Families of 2 Austin package bomb victims knew each other

Authorities investigate an explosion at a home in Austin, Texas, Monday, March 12, 2018. Investigators believe the fatal explosion on Monday is linked to another deadly bombing elsewhere in the city this month, and they're considering whether race was a factor because all of the victims were black. (Ricardo B. Brazziell/Austin American-Statesman via AP)
Authorities work on the scene of an explosion in Austin on Monday, March 12, 2018. Two package bomb blasts a few miles apart killed a teenager and wounded two women in Austin on Monday, less than two weeks after a similar attack left a man dead in another part of the Texas capital. (Ricardo B. Brazziell/Austin American-Statesman via AP)
Authorities are investigating the scene in East Austin, Texas, after a teenager was killed and a woman was injured in the second Austin package explosion in the past two weeks Monday, March 12, 2018. Authorities say a package that exploded inside of an Austin home on Monday is believed to be linked to a deadly package sent to another home in Texas' capital city earlier this month. (Ricardo B. Brazziell/Austin American-Statesman via AP)
Authorities are investigating the scene in East Austin, Texas, after a teenager was killed and a woman was injured in the second Austin package explosion in the past two weeks Monday, March 12, 2018. Authorities say a package that exploded inside of an Austin home on Monday is believed to be linked to a deadly package sent to another home in Texas' capital city earlier this month. (Ricardo B. Brazziell/Austin American-Statesman via AP)

AUSTIN, Texas — Families of two people killed by package bombs left on their doorsteps in Austin knew each other and were connected through local activism in the black community, a civic leader said Tuesday. But it was not clear how they might be tied to a third household where a package bomb also exploded.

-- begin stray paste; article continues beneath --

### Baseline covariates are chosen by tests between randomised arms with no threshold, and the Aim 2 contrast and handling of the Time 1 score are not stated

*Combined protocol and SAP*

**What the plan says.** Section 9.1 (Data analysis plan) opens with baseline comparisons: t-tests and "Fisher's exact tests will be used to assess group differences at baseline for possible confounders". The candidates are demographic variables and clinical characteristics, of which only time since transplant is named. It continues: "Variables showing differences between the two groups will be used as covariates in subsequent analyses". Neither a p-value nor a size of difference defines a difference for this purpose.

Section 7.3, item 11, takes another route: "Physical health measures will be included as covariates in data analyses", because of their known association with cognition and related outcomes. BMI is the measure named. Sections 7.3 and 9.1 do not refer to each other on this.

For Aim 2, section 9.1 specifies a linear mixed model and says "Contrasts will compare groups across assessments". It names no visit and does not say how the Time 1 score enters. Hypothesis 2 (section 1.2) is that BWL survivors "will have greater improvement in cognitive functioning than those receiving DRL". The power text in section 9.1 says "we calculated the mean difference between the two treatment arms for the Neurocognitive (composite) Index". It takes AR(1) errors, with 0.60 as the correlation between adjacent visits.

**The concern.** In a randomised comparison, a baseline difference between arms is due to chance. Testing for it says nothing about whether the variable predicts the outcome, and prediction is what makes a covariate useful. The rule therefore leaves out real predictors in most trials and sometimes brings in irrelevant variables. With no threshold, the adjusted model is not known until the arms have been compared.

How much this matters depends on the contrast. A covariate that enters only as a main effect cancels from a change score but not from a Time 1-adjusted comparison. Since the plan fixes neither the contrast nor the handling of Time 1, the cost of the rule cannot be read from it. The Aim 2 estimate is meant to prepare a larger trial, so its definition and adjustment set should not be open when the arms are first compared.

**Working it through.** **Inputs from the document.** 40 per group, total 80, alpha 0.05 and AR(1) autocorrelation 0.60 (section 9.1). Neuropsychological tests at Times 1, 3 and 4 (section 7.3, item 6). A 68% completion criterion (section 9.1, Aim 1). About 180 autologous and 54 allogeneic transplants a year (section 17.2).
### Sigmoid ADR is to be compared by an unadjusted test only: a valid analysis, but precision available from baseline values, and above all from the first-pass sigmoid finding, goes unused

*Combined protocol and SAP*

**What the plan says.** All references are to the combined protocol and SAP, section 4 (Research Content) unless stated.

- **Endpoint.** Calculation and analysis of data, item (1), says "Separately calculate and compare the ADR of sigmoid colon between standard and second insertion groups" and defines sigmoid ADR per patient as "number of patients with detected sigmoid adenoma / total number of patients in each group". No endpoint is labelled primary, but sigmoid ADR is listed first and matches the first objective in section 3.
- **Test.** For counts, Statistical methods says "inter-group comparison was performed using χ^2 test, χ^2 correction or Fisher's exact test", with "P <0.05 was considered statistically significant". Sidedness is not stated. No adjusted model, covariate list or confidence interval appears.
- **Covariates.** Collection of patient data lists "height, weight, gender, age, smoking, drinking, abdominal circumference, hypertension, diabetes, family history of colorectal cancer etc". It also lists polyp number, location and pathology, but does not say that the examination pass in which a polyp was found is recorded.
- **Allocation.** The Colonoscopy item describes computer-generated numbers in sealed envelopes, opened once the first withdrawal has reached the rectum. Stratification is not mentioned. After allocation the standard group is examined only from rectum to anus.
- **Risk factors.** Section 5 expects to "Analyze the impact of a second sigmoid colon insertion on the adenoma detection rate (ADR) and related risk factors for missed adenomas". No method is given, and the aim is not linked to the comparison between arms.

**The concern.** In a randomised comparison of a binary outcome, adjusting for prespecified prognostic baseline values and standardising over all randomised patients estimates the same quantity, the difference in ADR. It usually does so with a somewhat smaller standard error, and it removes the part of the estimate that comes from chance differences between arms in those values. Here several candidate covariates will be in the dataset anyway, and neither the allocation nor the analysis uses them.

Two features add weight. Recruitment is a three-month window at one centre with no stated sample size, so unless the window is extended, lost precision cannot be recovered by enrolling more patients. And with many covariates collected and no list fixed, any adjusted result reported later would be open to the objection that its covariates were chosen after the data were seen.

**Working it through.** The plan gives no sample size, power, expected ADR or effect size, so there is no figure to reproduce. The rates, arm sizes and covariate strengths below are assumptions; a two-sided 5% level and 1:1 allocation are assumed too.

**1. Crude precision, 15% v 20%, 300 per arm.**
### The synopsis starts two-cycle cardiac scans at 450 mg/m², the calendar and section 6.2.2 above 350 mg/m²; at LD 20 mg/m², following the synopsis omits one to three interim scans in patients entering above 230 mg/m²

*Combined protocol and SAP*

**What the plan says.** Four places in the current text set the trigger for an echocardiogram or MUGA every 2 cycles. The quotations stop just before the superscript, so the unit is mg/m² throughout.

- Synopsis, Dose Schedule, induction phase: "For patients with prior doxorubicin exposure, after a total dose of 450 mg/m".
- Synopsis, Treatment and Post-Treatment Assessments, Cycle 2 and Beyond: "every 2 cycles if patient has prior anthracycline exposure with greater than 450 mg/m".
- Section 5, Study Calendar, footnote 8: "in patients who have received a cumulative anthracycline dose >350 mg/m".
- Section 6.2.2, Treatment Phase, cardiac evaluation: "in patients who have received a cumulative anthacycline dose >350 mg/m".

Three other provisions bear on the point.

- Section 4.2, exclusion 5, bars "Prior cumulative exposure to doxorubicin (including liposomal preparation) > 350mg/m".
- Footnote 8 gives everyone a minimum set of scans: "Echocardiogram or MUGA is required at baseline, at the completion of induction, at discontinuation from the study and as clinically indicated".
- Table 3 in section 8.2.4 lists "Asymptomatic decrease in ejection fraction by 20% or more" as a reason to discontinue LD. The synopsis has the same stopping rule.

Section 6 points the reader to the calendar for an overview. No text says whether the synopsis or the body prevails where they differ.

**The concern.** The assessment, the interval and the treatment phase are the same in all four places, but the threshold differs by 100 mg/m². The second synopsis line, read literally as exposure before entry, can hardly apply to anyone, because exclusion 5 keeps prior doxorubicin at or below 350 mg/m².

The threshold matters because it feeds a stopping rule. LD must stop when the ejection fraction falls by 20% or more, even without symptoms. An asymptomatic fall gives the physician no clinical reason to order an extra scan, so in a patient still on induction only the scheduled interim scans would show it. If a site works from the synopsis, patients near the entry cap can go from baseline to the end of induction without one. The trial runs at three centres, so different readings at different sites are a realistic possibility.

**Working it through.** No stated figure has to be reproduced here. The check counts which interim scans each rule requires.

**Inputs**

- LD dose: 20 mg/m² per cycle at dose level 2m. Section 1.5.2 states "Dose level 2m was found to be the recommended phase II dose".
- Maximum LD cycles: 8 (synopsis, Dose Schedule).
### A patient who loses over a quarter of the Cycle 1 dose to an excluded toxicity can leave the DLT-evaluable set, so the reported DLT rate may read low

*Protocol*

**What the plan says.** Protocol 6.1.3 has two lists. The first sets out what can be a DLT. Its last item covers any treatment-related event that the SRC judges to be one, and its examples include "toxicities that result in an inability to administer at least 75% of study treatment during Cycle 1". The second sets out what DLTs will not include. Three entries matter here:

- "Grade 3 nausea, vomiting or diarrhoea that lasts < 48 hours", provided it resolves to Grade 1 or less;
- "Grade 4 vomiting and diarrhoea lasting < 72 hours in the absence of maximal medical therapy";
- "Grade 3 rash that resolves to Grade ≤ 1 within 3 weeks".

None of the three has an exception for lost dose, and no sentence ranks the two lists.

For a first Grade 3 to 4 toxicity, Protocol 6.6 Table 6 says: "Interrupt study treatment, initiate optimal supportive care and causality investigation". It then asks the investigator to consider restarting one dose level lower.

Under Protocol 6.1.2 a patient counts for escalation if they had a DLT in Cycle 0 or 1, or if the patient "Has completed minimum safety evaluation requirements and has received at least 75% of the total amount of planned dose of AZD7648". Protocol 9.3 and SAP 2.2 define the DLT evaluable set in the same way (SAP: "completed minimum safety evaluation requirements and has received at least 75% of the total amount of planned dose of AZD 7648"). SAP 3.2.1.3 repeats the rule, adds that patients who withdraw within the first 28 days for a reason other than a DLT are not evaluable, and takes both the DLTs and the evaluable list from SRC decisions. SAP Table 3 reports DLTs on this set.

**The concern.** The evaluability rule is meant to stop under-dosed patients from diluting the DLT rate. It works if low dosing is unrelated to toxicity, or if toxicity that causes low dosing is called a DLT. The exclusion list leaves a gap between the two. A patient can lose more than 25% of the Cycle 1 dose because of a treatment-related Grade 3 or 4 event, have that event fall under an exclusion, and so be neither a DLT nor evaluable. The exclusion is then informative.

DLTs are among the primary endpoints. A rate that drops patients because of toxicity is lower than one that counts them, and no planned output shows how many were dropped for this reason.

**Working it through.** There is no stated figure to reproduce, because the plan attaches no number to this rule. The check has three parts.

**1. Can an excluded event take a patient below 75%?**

Investigators have said the three blasts that killed two people and wounded two others could have been hate crimes since all the victims were black or Hispanic. But they also said they have not ruled out any possible motive.

Draylen Mason, 17, was killed and his mother wounded when a package bomb was opened Monday in their kitchen. The teen's grandfather is Norman Mason, a prominent dentist in east Austin. He was friends with Freddie Dixon, stepfather of 39-year-old Anthony House, who died in a similar attack in another part of the city on March 2, said Nelson Linder, president of the Austin chapter of the NAACP.

"I don't believe in coincidences," Linder said, explaining that he was concerned by the fact that the families were acquainted.

Still unknown is what connection — if any — the two families had to a third household where another package bomb exploded Monday, wounding a 75-year-old Hispanic woman who remains hospitalized in critical condition but has not yet been identified.

Austin Police Chief Brian Manley said he was aware of the connection but did not know if would affect the case.

"Our detectives are currently looking at that to evaluate that lead and to see if it is in fact relevant to what we are investigating," Manley said.

Business records indicate that Dixon was a leader of Austin's African American Cultural Heritage District, or "Six Square," which the city defines as 6 square miles of east Austin that was originally created as the Negro District by the Austin City Council in 1928. He also was a longtime pastor at Wesley United Methodist Church, one of the city's oldest historically black churches.